(MTP) Joint Arthrodesis
First Metatarsophalangeal (MTP) Joint Arthrodesis
What is first metatarsophalangeal (MTP) joint arthrodesis?
MTP joint arthrodesis is used to address pain in the big toe. The procedure fuses the first metatarsophalangeal joint together.
What is the goal of this surgery?
The goal of the surgery is to align and immobilize the joint, reducing pain. In the fusion operation, the joint surfaces are removed so that the two bones will heal together.
If there is no movement at the joint there will be no pain. However, the joint will be permanently stiff. People can walk fairly normally with a stiff toe as it does not hurt.
General Details of Procedure
During the procedure, a metal plate and/or screws are placed in the joint. That is done so that the two bones that make up the joint, the proximal phalanx and the metatarsal, will grow together into one solid bone.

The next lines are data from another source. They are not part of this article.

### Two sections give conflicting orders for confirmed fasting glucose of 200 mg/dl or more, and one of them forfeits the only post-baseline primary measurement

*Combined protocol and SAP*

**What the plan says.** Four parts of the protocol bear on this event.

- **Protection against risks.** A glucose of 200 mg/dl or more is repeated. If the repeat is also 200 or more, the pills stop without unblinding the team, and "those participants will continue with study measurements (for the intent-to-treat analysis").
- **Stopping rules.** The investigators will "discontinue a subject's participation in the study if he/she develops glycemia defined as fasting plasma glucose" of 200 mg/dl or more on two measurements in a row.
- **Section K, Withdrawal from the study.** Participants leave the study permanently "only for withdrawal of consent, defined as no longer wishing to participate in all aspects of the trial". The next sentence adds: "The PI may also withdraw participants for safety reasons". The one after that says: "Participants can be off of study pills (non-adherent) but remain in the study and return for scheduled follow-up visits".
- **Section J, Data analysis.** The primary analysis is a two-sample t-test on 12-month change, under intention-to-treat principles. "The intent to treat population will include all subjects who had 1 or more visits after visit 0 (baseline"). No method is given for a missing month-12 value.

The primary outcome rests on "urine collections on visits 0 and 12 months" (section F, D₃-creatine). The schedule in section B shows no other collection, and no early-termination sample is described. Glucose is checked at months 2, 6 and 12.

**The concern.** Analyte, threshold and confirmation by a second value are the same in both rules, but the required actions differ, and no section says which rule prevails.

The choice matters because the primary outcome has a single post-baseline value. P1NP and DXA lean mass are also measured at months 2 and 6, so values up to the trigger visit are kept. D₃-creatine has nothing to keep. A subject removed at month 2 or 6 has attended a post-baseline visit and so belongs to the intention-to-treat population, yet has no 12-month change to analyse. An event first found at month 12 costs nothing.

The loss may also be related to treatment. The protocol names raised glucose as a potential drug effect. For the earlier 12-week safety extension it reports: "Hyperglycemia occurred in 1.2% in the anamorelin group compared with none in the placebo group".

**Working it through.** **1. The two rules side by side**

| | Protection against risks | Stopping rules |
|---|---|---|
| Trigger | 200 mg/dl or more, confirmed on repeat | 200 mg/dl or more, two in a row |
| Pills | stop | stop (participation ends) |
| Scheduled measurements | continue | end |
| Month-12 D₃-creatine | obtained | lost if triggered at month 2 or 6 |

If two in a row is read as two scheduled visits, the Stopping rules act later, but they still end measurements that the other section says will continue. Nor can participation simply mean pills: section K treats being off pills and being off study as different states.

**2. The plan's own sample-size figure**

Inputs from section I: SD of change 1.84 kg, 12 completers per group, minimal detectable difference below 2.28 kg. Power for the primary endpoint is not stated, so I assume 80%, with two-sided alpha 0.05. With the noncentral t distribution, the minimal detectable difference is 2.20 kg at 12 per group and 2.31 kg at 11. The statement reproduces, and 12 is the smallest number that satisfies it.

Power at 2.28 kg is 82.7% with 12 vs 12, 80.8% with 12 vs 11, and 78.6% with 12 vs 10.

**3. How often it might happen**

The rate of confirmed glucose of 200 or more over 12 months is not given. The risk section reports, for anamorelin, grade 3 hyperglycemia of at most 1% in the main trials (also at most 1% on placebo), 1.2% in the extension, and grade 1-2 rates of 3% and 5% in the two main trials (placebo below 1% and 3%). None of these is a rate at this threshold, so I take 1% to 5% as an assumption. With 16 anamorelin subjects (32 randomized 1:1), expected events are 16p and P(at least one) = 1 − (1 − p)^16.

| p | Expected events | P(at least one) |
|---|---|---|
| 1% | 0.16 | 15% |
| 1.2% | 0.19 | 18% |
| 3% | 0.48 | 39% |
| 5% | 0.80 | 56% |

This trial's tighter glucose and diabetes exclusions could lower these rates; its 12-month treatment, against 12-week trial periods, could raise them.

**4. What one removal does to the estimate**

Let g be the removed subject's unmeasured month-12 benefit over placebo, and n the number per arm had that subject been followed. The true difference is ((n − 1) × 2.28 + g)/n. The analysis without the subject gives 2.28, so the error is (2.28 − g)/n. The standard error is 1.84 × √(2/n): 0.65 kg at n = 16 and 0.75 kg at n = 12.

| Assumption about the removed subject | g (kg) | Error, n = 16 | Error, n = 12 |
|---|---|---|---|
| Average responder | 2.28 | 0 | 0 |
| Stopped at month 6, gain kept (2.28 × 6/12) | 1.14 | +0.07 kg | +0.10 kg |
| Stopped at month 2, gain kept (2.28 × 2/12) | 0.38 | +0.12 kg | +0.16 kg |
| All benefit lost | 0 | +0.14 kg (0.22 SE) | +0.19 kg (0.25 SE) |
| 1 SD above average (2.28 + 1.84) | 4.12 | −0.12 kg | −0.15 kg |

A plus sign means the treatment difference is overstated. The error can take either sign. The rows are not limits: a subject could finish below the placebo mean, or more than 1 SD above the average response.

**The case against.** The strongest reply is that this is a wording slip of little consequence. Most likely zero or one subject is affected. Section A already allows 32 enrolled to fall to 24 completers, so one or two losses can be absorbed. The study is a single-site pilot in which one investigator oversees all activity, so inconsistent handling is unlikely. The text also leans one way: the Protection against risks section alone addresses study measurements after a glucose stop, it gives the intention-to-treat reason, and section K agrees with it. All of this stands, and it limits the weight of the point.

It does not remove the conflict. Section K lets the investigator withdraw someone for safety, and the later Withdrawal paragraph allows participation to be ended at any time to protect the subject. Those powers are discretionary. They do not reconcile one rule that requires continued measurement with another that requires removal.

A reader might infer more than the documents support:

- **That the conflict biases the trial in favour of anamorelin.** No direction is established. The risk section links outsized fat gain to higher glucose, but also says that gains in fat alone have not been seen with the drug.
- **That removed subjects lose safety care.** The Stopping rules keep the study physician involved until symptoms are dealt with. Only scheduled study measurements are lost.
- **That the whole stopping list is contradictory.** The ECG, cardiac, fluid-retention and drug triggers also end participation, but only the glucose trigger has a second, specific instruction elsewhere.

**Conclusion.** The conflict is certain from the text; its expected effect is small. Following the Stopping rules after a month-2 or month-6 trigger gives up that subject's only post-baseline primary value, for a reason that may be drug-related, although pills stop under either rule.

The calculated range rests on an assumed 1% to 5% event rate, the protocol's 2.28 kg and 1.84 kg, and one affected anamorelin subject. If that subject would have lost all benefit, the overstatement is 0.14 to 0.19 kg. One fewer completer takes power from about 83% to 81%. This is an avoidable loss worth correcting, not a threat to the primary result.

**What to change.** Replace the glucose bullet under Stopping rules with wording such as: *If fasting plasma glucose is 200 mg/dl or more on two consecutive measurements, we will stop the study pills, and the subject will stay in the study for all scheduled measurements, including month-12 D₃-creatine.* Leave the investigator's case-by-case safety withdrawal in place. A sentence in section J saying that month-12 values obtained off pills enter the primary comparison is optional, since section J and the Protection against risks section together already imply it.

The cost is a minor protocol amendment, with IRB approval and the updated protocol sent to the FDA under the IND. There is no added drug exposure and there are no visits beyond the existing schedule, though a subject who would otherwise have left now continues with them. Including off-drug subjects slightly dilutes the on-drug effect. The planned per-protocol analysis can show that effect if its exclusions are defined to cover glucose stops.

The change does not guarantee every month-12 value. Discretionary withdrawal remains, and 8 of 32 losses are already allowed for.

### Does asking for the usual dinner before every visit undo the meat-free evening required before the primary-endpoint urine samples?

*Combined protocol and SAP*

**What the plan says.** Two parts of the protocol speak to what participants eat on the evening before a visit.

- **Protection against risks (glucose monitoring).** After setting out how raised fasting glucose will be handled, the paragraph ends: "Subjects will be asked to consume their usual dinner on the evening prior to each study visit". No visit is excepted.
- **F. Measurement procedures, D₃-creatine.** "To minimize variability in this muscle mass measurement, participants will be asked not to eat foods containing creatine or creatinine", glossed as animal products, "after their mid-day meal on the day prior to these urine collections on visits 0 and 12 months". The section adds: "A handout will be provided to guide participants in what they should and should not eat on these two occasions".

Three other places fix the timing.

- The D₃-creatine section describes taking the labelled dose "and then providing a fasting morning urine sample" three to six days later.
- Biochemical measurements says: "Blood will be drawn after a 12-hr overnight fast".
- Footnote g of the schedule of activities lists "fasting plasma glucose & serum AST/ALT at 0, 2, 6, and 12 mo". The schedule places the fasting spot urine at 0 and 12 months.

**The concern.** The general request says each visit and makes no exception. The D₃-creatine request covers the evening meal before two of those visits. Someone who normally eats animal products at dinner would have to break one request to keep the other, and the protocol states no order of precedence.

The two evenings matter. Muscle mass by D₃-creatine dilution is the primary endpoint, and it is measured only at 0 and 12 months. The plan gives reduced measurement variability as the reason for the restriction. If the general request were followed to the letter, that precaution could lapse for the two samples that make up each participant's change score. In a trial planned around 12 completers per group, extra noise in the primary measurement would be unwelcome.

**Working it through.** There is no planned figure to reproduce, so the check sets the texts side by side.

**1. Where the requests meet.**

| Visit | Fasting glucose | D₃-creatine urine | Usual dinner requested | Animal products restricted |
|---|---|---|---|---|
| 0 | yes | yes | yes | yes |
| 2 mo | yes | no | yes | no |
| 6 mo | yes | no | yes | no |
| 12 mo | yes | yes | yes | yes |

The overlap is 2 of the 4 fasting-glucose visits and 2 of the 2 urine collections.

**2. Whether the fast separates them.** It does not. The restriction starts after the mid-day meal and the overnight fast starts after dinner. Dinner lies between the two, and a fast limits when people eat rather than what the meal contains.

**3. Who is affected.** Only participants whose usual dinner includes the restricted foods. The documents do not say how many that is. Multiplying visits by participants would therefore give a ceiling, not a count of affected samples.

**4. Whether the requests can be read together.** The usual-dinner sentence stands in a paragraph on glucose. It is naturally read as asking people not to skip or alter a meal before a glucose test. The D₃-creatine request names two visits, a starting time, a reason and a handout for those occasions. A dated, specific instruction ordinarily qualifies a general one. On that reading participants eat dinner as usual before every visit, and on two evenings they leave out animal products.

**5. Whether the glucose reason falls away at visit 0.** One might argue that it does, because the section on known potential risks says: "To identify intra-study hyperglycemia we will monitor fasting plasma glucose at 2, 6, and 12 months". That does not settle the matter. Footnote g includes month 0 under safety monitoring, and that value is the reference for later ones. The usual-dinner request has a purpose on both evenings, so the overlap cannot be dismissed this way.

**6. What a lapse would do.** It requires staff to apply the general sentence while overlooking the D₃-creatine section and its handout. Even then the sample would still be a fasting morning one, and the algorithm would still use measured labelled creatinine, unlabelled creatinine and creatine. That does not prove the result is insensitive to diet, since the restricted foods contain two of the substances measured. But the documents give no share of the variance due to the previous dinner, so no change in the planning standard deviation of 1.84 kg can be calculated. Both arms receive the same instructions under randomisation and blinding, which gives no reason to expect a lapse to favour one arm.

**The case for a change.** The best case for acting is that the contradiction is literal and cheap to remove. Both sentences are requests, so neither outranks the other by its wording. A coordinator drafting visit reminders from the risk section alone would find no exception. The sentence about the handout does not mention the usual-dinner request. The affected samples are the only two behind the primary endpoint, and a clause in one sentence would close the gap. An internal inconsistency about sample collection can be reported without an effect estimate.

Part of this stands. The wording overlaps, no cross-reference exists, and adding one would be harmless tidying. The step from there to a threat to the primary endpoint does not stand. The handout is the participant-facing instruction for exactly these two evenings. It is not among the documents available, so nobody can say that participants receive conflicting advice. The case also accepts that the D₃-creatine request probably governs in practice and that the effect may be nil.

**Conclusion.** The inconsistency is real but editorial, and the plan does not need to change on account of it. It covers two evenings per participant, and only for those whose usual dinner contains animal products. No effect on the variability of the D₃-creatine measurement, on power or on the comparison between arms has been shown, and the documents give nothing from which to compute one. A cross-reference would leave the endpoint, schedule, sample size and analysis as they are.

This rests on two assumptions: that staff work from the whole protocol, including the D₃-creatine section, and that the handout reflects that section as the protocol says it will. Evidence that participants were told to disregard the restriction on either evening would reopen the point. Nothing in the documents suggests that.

When that occurs, pain is eliminated from the first MTP joint. The trade-off is that there is no motion there after the fusion. Most people can walk well in a supportive shoe and participate in many activities.
When may surgery be needed?
The most common reason to have this surgery is for bunion deformities, arthritis, (ie. hallux rigidus or hallux limitus) of the big toe, where the toe is already stiff and painful.
The need for surgery depends on how bad the bunion or arthritis is. Surgery is recommended for those with pain in the big toe joint and stiffness in the toe or persistent bunion pain.
A podiatric foot and ankle surgeon can determine the severity of the condition. Before deciding on surgery, patients can alter their physical activity, try different footwear, or use steroid injections.